Pick a square within a multiplication square and add the numbers on each diagonal. What do you notice?
Can you use the diagram to prove the AM-GM inequality?
Janine noticed, while studying some cube numbers, that if you take three consecutive whole numbers and multiply them together and then add the middle number of the three, you get the middle number. . . .
An article which gives an account of some properties of magic squares.
If for any triangle ABC tan(A - B) + tan(B - C) + tan(C - A) = 0 what can you say about the triangle?
When if ever do you get the right answer if you add two fractions by adding the numerators and adding the denominators?
Given that a, b and c are natural numbers show that if sqrt a+sqrt b is rational then it is a natural number. Extend this to 3 variables.
Generalise the sum of a GP by using derivatives to make the coefficients into powers of the natural numbers.
Fractional calculus is a generalisation of ordinary calculus where you can differentiate n times when n is not a whole number.
What is the ratio of the area of a square inscribed in a semicircle to the area of the square inscribed in the entire circle?
Choose four consecutive whole numbers. Multiply the first and last numbers together. Multiply the middle pair together. What do you notice?
Sets of integers like 3, 4, 5 are called Pythagorean Triples, because they could be the lengths of the sides of a right-angled triangle. Can you find any more?
Triangle ABC is an equilateral triangle with three parallel lines going through the vertices. Calculate the length of the sides of the triangle if the perpendicular distances between the parallel. . . .
The diagram illustrates the formula: 1 + 3 + 5 + ... + (2n - 1) = n² Use the diagram to show that any odd number is the difference of two squares.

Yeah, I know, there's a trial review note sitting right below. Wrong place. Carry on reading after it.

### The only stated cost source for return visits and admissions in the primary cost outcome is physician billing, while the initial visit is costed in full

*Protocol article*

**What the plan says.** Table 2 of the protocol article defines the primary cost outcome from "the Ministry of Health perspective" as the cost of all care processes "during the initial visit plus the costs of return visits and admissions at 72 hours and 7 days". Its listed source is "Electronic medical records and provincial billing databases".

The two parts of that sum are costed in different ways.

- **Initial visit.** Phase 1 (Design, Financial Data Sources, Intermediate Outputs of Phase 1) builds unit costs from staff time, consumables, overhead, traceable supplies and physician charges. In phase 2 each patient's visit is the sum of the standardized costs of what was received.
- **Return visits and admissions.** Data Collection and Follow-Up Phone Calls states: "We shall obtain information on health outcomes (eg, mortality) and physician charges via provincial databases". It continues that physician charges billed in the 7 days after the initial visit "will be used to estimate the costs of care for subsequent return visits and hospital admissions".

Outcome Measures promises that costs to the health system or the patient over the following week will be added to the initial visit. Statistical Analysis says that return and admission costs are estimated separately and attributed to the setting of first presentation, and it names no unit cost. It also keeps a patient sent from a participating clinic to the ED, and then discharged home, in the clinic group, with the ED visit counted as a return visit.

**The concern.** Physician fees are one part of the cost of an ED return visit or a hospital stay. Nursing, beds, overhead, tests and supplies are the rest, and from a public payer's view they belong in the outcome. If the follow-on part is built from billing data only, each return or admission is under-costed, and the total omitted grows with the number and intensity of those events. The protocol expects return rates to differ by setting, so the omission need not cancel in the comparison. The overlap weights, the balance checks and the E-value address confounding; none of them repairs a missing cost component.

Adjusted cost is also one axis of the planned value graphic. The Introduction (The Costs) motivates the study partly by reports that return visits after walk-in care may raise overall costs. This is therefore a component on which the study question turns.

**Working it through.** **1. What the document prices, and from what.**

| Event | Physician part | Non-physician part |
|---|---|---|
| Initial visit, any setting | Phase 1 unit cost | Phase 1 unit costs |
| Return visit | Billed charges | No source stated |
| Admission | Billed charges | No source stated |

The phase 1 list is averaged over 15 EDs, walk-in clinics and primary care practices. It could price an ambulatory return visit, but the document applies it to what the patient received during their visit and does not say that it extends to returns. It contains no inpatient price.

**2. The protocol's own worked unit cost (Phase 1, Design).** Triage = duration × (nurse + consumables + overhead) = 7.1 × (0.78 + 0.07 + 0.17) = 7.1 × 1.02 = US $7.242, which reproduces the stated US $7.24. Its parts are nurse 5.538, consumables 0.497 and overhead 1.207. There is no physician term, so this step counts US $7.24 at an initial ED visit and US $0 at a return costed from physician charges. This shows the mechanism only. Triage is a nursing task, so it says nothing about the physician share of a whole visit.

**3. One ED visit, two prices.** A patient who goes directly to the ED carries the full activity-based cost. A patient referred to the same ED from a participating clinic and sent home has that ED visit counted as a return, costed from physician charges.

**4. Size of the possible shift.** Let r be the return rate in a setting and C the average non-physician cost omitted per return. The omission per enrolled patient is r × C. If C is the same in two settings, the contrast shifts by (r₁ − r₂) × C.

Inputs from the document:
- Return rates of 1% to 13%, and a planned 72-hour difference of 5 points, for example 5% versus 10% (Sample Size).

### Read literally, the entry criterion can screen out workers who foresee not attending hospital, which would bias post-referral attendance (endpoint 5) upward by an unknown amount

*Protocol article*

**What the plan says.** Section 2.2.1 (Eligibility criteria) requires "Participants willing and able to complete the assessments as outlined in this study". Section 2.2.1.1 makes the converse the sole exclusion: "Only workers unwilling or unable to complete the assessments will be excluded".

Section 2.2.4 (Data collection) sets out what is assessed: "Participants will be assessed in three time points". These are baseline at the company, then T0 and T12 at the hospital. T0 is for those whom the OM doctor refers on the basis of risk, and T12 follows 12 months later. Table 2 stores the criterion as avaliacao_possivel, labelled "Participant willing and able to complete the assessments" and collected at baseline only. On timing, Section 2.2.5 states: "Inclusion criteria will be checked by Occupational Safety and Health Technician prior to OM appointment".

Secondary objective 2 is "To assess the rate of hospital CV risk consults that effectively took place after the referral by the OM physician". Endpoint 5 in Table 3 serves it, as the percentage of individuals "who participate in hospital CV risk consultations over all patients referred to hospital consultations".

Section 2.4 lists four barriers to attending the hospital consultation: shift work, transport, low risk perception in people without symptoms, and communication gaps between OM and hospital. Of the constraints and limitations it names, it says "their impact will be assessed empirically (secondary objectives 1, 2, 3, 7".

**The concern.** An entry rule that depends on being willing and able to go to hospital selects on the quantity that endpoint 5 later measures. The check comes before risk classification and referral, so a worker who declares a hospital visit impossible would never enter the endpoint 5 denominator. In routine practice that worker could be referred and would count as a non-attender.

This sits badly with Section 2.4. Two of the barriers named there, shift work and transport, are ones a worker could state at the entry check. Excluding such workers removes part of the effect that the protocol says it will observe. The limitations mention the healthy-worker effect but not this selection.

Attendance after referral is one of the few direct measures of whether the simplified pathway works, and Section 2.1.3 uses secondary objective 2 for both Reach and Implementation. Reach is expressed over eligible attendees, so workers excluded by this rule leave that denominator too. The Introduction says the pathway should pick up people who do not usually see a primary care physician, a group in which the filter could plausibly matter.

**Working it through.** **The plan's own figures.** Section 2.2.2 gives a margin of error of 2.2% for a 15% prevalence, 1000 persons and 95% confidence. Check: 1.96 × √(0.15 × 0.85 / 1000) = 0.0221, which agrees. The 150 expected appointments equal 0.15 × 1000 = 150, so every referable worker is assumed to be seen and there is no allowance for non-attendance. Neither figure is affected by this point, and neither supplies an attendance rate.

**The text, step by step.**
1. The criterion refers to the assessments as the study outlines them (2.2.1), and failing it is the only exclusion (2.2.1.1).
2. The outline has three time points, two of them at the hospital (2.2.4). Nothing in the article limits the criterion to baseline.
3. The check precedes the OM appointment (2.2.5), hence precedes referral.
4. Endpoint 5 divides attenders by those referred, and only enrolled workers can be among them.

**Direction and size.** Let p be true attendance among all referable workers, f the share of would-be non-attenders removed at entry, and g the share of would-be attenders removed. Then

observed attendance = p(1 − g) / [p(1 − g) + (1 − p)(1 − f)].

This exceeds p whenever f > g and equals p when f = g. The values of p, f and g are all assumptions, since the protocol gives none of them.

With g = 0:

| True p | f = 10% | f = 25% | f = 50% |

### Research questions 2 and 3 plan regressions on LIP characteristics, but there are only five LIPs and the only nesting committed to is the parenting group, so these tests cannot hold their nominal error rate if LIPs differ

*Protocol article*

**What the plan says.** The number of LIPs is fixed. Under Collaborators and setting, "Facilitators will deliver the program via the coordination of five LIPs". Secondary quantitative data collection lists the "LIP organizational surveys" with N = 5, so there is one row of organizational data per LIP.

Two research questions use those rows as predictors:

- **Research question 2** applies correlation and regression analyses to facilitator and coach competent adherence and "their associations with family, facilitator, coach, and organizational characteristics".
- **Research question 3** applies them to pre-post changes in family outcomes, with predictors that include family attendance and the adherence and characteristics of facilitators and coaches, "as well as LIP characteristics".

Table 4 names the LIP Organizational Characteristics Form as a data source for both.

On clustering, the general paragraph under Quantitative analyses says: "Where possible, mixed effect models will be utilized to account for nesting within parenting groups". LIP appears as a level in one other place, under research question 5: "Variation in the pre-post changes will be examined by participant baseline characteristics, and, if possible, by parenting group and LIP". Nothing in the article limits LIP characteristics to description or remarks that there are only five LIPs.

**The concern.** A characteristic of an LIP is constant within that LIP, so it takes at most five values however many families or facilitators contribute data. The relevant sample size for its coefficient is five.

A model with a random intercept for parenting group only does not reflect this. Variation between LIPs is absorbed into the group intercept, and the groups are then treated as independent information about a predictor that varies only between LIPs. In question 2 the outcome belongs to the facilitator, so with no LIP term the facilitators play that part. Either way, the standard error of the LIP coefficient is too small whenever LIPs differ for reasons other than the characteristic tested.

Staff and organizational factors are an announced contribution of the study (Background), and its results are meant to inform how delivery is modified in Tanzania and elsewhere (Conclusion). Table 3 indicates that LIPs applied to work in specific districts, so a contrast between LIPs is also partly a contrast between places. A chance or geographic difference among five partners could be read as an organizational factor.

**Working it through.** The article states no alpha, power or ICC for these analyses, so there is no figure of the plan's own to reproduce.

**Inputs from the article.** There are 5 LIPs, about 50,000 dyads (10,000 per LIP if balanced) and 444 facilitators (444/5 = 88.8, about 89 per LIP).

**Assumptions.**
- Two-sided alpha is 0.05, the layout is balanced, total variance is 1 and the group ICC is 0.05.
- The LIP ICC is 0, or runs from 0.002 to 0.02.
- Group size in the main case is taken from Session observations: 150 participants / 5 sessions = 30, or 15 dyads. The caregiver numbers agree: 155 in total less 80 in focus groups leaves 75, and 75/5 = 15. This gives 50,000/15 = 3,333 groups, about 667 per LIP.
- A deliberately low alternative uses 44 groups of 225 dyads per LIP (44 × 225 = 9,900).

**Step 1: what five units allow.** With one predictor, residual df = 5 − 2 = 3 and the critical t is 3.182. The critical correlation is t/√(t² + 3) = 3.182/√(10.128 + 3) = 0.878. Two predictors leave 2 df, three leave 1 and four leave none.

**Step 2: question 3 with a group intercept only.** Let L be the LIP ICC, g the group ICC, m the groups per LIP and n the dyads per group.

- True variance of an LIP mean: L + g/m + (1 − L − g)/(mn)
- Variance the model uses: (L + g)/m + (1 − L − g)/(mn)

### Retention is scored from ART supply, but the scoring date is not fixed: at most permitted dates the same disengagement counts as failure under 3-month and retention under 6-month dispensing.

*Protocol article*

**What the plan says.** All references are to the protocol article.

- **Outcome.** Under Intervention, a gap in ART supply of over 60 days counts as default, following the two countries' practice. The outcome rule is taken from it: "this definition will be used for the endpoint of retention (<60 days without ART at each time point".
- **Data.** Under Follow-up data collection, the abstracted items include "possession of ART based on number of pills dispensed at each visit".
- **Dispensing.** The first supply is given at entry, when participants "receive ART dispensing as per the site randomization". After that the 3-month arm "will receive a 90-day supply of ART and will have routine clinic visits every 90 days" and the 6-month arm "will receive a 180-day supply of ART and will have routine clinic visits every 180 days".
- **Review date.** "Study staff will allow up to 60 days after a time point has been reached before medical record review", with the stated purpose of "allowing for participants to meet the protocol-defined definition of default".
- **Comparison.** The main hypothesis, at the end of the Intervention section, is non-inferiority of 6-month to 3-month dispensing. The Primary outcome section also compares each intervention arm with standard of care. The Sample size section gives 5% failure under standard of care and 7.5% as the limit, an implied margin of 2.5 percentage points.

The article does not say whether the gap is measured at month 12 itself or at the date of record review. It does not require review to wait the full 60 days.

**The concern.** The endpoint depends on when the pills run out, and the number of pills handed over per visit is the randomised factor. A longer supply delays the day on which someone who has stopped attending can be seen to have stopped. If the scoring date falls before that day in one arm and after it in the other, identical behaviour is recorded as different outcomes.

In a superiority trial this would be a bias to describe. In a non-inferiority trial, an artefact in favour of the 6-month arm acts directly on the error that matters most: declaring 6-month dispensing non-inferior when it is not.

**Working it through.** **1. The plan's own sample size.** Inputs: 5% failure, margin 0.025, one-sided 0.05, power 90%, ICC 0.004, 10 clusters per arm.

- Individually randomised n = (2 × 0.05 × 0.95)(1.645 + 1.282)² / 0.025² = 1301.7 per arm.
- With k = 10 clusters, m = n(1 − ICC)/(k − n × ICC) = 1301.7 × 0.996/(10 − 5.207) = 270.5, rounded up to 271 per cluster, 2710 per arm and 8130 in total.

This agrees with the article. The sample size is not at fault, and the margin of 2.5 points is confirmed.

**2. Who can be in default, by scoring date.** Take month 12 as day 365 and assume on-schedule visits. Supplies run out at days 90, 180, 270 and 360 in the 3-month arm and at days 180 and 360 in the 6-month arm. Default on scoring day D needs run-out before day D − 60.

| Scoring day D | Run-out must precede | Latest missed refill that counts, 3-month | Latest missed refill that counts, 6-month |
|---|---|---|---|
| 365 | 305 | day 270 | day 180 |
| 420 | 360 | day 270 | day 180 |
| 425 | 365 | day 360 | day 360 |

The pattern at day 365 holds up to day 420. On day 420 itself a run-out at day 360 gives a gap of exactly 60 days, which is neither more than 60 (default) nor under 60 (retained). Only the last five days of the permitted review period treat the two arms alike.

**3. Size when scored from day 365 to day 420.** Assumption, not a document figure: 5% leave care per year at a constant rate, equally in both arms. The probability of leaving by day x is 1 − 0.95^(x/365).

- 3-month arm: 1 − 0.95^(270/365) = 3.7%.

Make and prove a conjecture about the cyclic quadrilateral inscribed in a circle of radius r that has the maximum perimeter and the maximum area.
First of all, pick the number of times a week that you would like to eat chocolate. Multiply this number by 2...
Jo has three numbers which she adds together in pairs. When she does this she has three different totals: 11, 17 and 22 What are the three numbers Jo had to start with?”
Many numbers can be expressed as the difference of two perfect squares. What do you notice about the numbers you CANNOT make?
Can you find the area of a parallelogram defined by two vectors?
ABC and DEF are equilateral triangles of side 3 and 4 respectively. Construct an equilateral triangle whose area is the sum of the area of ABC and DEF.
What is the value of the integers a and b where sqrt(8-4sqrt3) = sqrt a - sqrt b?
Can you show that you can share a square pizza equally between two people by cutting it four times using vertical, horizontal and diagonal cuts through any point inside the square?
An account of some magic squares and their properties and and how to construct them for yourself.
Generalise this inequality involving integrals.
Equal touching circles have centres on a line. From a point of this line on a circle, a tangent is drawn to the farthest circle. Find the lengths of chords where the line cuts the other circles.
Some students have been working out the number of strands needed for different sizes of cable. Can you make sense of their solutions?